Fire-Screen Door – One of many heavy, thick doors on the ship designed, once closed, to contain a fire in such an emergency situation on board.
Water-Tight Door – One of many very thick doors on the ship designed to seal so tightly that water cannot pass through in the case of a breach or leak.

Deck – A nautical term equivalent to “floor” or “story” on land, used to designate the different levels of a ship.
Cabin – Living accommodations on the ship. Most cabins consist of a single bed or bunk beds, as well as closets, cabinets, a desk and a bathroom.
Muster Station – The specific areas to which guests must report in the case of an emergency on board. Boat drill is conducted at the various muster stations around the ship.
MSA/Staff Administration – Both of these terms refer to the office in charge of crew affairs, which takes care of sign-on and sign-off information, issuing of crew ID’s, storing of crew valuables, relaying of external mail and packages to crew members, etc. The Staff Admin office is usually open for a few hours in the morning and in the evening on a daily basis.
Pursers/Guest Services – Both of these terms refer to the office in charge of guest affairs. Crew members deal with the Staff Admin office for all of their needs, and therefore rarely need to use Guest Services.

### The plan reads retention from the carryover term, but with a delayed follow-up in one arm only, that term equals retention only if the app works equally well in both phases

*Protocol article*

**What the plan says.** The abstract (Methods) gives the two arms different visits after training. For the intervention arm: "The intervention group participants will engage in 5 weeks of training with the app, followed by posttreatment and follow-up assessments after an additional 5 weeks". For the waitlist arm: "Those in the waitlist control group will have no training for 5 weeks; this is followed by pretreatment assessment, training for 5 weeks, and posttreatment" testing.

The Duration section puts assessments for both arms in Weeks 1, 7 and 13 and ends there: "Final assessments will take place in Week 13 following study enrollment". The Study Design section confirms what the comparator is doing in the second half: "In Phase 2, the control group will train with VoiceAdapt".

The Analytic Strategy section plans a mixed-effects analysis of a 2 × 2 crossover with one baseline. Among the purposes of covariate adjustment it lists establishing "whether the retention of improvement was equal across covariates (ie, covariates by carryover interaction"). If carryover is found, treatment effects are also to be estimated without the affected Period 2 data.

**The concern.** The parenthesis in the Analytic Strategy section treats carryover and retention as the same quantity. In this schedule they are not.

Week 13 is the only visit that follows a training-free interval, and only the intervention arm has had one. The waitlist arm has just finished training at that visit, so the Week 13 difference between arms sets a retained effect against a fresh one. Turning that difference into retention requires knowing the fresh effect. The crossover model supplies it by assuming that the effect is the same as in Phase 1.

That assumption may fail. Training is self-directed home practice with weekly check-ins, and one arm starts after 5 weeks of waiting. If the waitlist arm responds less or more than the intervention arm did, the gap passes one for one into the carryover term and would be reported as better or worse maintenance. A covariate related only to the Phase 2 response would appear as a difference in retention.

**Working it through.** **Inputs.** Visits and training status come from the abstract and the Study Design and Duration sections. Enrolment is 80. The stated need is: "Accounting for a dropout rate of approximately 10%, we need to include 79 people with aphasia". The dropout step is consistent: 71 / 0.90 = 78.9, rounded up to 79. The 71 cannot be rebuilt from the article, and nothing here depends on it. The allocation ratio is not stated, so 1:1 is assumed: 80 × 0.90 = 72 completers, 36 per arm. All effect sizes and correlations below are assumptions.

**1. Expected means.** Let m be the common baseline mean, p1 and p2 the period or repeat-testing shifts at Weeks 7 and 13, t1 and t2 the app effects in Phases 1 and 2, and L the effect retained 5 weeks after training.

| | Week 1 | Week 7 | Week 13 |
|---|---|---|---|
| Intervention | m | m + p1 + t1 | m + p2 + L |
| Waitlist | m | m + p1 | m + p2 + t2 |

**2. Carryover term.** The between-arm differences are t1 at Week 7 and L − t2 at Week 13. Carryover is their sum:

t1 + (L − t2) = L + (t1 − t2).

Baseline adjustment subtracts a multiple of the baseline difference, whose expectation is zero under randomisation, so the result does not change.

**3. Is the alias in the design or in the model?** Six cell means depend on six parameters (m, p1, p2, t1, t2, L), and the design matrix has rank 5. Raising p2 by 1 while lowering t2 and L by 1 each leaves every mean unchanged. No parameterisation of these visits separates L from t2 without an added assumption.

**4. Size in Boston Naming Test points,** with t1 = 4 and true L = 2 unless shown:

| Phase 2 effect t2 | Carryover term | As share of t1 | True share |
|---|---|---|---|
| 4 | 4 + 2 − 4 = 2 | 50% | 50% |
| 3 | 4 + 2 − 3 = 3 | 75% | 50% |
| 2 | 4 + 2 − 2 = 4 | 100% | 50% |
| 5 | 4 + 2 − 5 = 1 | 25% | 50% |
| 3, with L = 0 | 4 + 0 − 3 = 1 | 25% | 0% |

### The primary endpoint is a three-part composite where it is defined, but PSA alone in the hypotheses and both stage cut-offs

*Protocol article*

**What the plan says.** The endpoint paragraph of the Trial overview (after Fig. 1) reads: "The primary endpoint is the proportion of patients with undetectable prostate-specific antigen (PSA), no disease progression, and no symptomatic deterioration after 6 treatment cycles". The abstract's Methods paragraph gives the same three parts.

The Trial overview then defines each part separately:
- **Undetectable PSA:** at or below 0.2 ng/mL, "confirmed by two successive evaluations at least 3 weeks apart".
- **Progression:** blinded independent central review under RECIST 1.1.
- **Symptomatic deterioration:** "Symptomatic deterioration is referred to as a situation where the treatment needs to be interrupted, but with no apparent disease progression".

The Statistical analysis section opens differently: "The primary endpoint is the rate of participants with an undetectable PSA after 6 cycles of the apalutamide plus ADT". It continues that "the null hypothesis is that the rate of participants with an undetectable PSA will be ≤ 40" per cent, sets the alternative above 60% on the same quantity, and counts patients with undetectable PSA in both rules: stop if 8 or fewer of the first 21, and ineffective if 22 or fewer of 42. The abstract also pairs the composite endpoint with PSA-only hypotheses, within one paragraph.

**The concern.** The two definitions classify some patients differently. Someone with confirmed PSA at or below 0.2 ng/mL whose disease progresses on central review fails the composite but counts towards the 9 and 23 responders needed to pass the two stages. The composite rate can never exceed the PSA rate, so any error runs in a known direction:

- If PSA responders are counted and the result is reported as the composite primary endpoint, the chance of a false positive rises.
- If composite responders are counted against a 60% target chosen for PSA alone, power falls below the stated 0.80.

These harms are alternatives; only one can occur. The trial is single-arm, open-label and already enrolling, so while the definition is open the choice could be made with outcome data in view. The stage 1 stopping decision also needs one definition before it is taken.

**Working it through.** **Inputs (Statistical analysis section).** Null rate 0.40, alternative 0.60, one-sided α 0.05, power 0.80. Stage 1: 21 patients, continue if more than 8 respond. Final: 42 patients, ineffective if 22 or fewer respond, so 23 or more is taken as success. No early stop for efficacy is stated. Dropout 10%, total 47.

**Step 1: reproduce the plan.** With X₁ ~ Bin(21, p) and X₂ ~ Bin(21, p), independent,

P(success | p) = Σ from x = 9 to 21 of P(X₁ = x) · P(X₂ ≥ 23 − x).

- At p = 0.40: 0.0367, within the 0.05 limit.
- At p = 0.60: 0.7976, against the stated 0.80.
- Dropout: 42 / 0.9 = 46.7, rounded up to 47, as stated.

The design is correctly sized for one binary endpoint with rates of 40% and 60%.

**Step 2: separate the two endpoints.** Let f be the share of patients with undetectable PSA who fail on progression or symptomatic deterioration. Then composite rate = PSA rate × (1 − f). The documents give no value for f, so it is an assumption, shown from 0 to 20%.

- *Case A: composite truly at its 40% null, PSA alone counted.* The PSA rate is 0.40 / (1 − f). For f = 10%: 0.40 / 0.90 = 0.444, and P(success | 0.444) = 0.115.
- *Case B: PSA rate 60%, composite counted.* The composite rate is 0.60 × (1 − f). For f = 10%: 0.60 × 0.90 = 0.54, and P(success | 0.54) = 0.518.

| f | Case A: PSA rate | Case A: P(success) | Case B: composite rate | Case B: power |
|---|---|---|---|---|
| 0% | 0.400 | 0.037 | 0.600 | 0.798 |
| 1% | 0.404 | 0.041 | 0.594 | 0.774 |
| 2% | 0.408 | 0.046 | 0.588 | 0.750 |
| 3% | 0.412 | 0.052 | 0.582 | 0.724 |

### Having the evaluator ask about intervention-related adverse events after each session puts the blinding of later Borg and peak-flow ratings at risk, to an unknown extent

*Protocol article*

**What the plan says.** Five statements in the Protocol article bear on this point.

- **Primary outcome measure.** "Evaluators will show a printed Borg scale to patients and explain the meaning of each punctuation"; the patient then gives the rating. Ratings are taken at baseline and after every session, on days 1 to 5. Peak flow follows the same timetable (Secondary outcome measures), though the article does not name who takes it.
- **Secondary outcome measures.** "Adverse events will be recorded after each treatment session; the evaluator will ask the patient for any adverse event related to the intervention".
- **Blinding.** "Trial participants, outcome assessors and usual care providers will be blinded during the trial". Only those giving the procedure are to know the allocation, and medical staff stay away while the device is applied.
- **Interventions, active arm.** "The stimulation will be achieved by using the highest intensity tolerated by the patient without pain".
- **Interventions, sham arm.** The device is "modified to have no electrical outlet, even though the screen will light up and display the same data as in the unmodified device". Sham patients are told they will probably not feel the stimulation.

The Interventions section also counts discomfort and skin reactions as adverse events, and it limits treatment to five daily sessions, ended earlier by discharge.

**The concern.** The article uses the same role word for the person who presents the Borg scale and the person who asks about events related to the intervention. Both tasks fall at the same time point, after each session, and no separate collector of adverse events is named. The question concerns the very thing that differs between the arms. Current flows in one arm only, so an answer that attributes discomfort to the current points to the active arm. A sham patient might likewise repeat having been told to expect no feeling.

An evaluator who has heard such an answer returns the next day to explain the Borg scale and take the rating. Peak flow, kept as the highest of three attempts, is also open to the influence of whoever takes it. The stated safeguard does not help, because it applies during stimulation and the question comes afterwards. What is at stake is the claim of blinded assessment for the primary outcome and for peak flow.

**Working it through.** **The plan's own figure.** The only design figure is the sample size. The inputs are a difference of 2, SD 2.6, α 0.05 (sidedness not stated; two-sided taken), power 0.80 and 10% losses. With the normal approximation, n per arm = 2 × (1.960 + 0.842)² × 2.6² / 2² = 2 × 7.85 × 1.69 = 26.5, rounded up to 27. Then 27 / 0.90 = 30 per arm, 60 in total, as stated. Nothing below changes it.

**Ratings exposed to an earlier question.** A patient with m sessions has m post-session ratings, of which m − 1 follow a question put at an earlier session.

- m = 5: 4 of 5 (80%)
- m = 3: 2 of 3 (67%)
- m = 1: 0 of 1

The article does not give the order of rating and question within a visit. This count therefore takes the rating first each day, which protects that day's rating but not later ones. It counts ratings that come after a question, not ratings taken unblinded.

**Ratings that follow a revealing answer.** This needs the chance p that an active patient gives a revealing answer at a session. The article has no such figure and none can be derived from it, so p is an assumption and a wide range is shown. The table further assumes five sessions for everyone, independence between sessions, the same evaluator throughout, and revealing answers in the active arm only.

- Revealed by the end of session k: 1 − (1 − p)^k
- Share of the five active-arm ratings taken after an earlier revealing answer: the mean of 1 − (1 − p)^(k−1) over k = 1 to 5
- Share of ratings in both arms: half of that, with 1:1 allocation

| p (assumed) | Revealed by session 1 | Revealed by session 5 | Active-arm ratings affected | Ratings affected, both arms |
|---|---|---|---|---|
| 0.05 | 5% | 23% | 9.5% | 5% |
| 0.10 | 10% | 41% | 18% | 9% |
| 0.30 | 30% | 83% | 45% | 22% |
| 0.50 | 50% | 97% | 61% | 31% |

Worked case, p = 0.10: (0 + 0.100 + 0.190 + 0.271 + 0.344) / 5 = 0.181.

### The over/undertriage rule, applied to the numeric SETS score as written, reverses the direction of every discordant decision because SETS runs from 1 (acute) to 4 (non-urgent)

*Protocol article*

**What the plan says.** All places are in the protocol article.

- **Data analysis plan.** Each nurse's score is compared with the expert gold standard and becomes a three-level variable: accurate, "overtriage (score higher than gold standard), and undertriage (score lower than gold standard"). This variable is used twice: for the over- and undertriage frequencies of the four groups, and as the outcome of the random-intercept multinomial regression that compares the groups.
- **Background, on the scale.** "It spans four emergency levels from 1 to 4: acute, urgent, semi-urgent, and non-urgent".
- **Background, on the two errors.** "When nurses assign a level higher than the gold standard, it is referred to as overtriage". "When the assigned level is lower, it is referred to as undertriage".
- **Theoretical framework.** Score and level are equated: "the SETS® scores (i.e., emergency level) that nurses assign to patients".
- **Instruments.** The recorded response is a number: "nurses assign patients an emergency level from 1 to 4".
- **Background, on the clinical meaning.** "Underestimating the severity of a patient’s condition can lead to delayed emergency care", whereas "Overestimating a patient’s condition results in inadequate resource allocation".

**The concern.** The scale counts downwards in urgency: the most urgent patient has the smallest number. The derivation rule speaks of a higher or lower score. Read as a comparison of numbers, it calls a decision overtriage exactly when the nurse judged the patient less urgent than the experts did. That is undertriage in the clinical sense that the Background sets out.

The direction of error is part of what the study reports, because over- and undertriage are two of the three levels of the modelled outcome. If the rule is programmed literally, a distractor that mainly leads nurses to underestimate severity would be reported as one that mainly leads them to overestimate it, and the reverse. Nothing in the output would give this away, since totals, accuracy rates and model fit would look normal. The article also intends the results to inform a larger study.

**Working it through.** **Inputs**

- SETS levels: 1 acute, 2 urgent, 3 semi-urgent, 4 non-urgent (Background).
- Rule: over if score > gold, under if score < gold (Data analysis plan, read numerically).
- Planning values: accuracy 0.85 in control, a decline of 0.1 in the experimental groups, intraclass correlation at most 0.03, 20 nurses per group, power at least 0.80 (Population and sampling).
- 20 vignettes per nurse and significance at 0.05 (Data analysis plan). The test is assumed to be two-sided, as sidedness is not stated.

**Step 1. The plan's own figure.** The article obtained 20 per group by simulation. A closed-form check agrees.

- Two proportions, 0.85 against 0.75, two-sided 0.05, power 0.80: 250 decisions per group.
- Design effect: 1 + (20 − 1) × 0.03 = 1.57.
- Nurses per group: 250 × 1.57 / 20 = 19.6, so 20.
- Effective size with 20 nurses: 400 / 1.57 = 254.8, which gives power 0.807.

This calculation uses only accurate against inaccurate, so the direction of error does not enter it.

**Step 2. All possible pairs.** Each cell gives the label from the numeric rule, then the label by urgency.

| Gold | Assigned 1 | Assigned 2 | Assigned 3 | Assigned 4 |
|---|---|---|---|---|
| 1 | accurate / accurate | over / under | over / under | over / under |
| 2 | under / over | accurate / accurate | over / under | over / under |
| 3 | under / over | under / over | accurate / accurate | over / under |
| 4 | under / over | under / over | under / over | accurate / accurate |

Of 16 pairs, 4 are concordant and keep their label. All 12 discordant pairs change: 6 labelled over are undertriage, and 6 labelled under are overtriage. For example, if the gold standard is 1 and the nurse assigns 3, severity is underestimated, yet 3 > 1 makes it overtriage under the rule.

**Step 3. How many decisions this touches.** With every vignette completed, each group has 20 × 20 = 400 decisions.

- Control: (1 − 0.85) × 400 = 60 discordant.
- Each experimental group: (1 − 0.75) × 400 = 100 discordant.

Gangway – An area for embarking and disembarking (getting on and off) the ship. The area is overseen by ship security, and all guests and crew must scan their ID’s when entering and exiting.
I-95 – In addition to describing a document, ‘I-95’ also commonly refers to the main hallway area for crew, off of which the Staff Admin, Crew Training Center, staff mess and gangways for exiting the ship are located.
Mess – A large, communal area where crew members eat.
Crew Bar –  A crew-only lounge that sells alcohol and snacks at reduced prices. (Read more at our Crew Bar Blog.)
Crew Training Center – An area of the ship that provides resources, services and information to crew, including language lessons, games and movies, and tours of various restricted areas on board the ship.

Band Pit – The moveable platform on which the Showband or showband performs. The platform attaches to a gear system that allows it to rise and fall during production shows, and it can also be detached from the gear system to be used on the main stage.
Musical Director/MD – The manager in charge of all musicians on board a particular ship. Showband musicians work directly under the musical director, while other groups and soloists simply report to the musical director for any shipboard matters.
Production Show – A Las Vegas-style show performed for guests, involving dancers, singers, techs and the Showband and lasting roughly 45 minutes.
Tech – One of several positions on board that deal with the technical aspects of production shows (sound, lighting, sets, props, etc).
Tech Run – A practice run-through of a production show.
Aviom – A personal monitor used by Showband members when playing production shows. Avioms are only used on some cruise lines.

Cruise Ship Gigs & Jobs for Musicians

Privacy Policy